I think it’d be great if every deer shot were DRT but I am ok with the heart /lung shot and a little tracking if necessary. I took my nephew on his first deer hunt. He had handled a rifle before but wanted to try deer hunting so I took him out during the youth season. The night before we talked about bullet placement and the importance of not just knowing where to hit but to also know where that bullet would exit and what was in between. The next morning he was fortunate to have a nice 8 point walk by at less than 50 yards. When the deer stopped perfectly broadside he hit it a little behind the shoulder. As the deer ran off I saw that it only went about 50 yards and dropped. He did not see the deer go down so I made him wait a little while and then we went to see if there was any blood where he had been standing. We tracked the deer from there, it was not a hard trail to follow.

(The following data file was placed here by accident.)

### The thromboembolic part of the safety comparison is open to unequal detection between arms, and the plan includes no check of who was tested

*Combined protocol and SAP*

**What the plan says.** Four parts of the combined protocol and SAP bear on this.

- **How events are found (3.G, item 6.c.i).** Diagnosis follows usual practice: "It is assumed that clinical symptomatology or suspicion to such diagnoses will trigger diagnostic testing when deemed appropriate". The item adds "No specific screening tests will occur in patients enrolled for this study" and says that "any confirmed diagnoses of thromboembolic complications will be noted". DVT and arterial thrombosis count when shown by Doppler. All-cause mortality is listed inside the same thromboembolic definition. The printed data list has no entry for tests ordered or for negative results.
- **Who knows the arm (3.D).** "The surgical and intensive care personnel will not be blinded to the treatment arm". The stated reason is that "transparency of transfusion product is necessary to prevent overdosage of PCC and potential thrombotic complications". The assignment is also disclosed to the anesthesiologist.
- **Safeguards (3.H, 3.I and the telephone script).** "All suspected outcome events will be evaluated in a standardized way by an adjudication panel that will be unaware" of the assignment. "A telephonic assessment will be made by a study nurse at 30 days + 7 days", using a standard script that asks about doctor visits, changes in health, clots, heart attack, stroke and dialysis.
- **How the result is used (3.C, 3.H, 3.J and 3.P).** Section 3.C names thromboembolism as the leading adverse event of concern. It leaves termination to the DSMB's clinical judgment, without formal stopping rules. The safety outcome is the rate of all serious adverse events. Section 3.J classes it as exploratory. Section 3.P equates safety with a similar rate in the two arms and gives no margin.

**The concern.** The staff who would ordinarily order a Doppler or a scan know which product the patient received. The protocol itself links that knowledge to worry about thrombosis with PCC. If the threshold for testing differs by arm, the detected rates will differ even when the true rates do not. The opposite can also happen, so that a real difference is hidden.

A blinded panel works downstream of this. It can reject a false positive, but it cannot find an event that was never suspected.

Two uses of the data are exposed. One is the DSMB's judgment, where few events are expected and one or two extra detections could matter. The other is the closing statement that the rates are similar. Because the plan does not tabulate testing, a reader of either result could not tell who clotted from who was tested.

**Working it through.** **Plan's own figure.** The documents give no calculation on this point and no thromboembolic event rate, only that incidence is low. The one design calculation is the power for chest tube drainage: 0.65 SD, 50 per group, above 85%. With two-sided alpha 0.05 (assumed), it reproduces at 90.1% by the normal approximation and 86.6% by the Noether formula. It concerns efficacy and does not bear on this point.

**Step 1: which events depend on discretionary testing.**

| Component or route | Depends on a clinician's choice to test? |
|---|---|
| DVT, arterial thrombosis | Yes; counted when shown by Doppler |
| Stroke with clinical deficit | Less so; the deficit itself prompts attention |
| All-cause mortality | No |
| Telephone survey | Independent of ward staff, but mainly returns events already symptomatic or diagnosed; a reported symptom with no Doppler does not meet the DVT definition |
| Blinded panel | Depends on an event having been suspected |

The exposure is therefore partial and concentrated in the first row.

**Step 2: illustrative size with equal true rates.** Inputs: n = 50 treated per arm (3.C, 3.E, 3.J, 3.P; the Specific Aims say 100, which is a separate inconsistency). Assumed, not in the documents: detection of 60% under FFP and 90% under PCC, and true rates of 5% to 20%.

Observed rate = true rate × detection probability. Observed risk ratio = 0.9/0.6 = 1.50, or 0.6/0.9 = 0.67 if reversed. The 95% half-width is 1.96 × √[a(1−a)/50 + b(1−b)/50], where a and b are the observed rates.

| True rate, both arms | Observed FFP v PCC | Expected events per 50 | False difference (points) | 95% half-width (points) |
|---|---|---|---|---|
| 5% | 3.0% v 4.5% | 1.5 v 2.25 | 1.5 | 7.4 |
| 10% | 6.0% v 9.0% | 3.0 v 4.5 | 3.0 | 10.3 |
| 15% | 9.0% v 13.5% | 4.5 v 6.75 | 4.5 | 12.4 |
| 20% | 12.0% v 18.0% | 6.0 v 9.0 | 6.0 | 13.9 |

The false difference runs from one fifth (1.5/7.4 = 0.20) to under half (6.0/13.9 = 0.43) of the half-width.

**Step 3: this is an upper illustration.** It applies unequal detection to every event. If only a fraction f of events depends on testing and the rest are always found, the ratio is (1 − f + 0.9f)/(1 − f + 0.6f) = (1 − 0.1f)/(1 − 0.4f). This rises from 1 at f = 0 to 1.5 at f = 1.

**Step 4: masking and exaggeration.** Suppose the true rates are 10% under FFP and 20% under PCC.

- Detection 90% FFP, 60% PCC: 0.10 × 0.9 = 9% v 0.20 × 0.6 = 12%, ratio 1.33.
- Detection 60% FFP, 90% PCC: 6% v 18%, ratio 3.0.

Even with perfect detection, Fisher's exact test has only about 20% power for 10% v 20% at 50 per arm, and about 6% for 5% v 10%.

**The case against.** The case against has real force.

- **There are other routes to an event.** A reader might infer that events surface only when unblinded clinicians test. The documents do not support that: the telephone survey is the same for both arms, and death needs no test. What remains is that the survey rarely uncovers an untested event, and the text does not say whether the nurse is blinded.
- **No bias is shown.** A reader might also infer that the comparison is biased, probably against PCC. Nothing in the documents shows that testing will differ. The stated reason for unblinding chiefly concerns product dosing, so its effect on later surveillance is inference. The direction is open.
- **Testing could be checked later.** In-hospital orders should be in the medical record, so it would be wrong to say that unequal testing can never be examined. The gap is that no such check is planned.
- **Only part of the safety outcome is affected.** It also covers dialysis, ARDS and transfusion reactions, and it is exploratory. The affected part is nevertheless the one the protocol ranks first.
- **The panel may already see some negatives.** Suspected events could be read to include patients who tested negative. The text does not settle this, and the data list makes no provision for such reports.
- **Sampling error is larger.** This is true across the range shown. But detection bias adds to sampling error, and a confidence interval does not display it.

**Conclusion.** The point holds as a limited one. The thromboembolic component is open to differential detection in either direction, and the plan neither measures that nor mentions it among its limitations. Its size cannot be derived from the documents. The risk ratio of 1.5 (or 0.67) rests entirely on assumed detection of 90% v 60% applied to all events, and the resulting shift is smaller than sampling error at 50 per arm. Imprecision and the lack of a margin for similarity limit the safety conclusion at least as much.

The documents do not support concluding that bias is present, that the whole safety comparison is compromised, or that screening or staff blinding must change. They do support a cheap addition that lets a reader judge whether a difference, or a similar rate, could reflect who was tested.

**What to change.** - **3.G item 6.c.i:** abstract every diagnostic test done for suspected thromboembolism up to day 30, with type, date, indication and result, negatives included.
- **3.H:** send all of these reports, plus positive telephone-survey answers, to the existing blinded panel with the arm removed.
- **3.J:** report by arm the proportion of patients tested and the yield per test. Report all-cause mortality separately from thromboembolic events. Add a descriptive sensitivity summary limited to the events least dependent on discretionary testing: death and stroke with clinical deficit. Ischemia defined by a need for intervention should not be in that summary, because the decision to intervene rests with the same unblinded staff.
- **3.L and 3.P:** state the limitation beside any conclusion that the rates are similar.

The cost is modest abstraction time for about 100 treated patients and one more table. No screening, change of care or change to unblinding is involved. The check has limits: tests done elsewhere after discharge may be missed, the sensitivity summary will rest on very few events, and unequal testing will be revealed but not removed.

I don’t personally know of any bow hunters who expect to see DRT when they shoot a deer. They watch the direction the deer goes after the shot and many many times will see or hear it go down. Some deer seem to go a lot farther than others. I have seen deer run a short ways, stop and stand there looking around before dropping. Others run as fast as possible until they fall and for some strange reason some deer just seem to be able to run a lot farther when solidly hit than others.

There are a lot of factors in shooting a deer & recovering it. Make sure you and your equipment are all up to the task. Long range or short, including high quality tracking equipment. My backpack contains mine. Shoot straight!

Editor’s side note about the featured (gun) pic: